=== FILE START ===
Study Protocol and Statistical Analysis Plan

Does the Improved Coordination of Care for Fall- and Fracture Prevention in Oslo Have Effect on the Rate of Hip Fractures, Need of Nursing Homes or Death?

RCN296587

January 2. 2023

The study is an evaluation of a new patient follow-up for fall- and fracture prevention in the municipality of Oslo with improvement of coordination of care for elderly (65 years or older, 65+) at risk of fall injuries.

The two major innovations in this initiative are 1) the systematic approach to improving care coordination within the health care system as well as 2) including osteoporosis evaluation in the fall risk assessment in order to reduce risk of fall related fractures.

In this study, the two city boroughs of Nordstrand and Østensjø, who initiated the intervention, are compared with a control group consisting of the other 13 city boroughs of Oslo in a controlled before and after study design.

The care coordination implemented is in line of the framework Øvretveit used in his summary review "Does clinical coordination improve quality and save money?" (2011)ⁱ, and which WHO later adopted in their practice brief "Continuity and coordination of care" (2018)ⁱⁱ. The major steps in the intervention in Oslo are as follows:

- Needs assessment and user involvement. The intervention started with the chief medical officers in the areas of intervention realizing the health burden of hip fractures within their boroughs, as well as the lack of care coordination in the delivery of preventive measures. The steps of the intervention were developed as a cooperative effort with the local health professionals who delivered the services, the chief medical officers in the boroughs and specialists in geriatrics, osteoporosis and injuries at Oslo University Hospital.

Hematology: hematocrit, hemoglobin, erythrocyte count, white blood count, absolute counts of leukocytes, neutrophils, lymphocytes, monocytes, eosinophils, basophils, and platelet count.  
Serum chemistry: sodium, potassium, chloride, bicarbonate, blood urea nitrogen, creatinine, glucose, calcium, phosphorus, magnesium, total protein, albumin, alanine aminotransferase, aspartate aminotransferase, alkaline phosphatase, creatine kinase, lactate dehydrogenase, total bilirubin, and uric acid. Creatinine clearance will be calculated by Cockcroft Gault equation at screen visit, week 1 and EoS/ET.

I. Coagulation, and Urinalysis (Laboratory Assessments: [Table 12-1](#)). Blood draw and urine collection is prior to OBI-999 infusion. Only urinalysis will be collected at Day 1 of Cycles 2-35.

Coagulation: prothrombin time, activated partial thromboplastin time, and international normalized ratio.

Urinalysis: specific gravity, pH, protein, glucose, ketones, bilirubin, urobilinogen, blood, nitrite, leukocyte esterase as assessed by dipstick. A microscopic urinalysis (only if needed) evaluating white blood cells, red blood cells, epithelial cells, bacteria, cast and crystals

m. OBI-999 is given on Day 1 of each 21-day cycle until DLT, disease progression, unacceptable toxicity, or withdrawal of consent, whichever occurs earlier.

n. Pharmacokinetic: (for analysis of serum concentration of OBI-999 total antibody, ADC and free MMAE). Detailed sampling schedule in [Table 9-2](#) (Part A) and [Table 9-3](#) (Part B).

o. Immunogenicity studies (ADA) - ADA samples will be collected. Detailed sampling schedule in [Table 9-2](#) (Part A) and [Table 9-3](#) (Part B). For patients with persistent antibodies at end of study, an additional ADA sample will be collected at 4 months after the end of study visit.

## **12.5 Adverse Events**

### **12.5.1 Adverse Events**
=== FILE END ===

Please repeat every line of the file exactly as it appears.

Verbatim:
Study Protocol and Statistical Analysis Plan

Does the Improved Coordination of Care for Fall- and Fracture Prevention in Oslo Have Effect on the Rate of Hip Fractures, Need of Nursing Homes or Death?

RCN296587

January 2. 2023

The study is an evaluation of a new patient follow-up for fall- and fracture prevention in the municipality of Oslo with improvement of coordination of care for elderly (65 years or older, 65+) at risk of fall injuries.

The two major innovations in this initiative are 1) the systematic approach to improving care coordination within the health care system as well as 2) including osteoporosis evaluation in the fall risk assessment in order to reduce risk of fall related fractures.

In this study, the two city boroughs of Nordstrand and Østensjø, who initiated the intervention, are compared with a control group consisting of the other 13 city boroughs of Oslo in a controlled before and after study design.

The care coordination implemented is in line of the framework Øvretveit used in his summary review "Does clinical coordination improve quality and save money?" (2011)ⁱ, and which WHO later adopted in their practice brief "Continuity and coordination of care" (2018)ⁱⁱ. The major steps in the intervention in Oslo are as follows:

- Needs assessment and user involvement. The intervention started with the chief medical officers in the areas of intervention realizing the health burden of hip fractures within their boroughs, as well as the lack of care coordination in the delivery of preventive measures. The steps of the intervention were developed as a cooperative effort with the local health professionals who delivered the services, the chief medical officers in the boroughs and specialists in geriatrics, osteoporosis and injuries at Oslo University Hospital.

Hematology: hematocrit, hemoglobin, erythrocyte count, white blood count, absolute counts of leukocytes, neutrophils, lymphocytes, monocytes, eosinophils, basophils, and platelet count.  
Serum chemistry: sodium, potassium, chloride, bicarbonate, blood urea nitrogen, creatinine, glucose, calcium, phosphorus, magnesium, total protein, albumin, alanine aminotransferase, aspartate aminotransferase, alkaline phosphatase, creatine kinase, lactate dehydrogenase, total bilirubin, and uric acid. Creatinine clearance will be calculated by Cockcroft Gault equation at screen visit, week 1 and EoS/ET.

I. Coagulation, and Urinalysis (Laboratory Assessments: [Table 12-1](#)). Blood draw and urine collection is prior to OBI-999 infusion. Only urinalysis will be collected at Day 1 of Cycles 2-35.

Coagulation: prothrombin time, activated partial thromboplastin time, and international normalized ratio.

Urinalysis: specific gravity, pH, protein, glucose, ketones, bilirubin, urobilinogen, blood, nitrite, leukocyte esterase as assessed by dipstick. A microscopic urinalysis (only if needed) evaluating white blood cells, red blood cells, epithelial cells, bacteria, cast and crystals

m. OBI-999 is given on Day 1 of each 21-day cycle until DLT, disease progression, unacceptable toxicity, or withdrawal of consent, whichever occurs earlier.

n. Pharmacokinetic: (for analysis of serum concentration of OBI-999 total antibody, ADC and free MMAE). Detailed sampling schedule in [Table 9-2](#) (Part A) and [Table 9-3](#) (Part B).

o. Immunogenicity studies (ADA) - ADA samples will be collected. Detailed sampling schedule in [Table 9-2](#) (Part A) and [Table 9-3](#) (Part B). For patients with persistent antibodies at end of study, an additional ADA sample will be collected at 4 months after the end of study visit.

## **12.5 Adverse Events**

### **12.5.1 Adverse Events**